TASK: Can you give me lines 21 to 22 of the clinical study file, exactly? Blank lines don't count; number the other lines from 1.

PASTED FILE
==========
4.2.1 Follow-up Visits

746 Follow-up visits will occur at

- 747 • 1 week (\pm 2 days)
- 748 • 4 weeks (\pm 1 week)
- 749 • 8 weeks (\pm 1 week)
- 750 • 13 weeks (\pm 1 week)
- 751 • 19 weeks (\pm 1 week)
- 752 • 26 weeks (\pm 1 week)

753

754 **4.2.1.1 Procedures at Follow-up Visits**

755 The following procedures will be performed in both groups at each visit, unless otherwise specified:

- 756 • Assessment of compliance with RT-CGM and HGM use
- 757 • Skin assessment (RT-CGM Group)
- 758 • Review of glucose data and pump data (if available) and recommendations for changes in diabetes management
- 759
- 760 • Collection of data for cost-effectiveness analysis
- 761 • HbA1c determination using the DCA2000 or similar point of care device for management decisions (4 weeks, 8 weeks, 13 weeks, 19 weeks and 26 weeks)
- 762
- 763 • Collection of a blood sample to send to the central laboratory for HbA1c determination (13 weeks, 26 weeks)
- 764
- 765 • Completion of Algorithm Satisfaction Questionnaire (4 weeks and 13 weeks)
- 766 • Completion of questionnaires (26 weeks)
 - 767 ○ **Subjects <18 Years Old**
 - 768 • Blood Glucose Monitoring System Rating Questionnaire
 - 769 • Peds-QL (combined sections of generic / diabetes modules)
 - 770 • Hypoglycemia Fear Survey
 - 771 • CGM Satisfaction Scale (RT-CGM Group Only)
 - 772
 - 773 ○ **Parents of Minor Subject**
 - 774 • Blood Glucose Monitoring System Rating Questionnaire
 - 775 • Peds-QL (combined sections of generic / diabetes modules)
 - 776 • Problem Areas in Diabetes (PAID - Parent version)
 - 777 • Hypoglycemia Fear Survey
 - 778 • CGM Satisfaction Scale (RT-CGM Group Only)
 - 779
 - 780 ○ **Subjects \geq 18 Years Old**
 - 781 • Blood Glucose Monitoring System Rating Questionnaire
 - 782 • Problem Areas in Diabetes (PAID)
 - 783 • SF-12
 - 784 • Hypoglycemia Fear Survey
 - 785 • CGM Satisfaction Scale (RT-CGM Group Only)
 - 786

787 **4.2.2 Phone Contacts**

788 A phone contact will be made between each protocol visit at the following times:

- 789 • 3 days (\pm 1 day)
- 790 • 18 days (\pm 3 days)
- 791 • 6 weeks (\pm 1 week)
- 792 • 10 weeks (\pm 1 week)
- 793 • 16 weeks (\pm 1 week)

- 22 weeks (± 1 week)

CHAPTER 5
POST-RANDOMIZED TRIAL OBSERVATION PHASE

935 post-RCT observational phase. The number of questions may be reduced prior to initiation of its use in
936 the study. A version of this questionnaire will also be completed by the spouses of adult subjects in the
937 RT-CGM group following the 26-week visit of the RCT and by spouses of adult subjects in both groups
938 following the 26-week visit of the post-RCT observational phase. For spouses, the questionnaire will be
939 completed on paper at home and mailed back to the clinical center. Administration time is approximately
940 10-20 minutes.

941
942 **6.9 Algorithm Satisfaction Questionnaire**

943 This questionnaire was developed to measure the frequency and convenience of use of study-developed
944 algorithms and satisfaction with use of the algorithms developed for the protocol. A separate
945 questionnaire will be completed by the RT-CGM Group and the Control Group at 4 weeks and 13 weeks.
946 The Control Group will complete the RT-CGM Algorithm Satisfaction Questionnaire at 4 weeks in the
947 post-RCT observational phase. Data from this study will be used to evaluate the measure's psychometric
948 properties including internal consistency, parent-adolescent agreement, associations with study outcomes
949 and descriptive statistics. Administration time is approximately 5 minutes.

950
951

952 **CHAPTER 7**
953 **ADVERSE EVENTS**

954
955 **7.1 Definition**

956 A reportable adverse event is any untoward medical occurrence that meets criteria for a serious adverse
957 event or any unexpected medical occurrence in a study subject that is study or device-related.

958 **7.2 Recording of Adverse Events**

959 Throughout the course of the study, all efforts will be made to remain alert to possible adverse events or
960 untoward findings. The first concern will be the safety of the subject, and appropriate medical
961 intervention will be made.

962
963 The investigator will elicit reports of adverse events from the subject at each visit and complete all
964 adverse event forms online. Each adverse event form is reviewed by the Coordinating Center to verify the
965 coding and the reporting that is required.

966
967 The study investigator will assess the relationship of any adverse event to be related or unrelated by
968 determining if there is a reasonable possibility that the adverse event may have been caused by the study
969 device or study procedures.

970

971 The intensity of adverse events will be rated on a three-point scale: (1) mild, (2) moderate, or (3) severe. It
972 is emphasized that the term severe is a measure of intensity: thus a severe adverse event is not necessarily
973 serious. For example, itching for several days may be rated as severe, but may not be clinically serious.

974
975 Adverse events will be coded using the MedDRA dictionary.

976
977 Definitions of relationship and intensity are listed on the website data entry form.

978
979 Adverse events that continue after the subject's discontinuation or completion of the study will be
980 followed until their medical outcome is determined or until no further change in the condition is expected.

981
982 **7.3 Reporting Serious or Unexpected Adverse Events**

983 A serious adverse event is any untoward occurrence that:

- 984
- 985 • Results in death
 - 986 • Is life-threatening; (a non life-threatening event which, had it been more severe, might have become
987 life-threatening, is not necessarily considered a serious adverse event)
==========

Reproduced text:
- 765 • Completion of Algorithm Satisfaction Questionnaire (4 weeks and 13 weeks)
- 766 • Completion of questionnaires (26 weeks)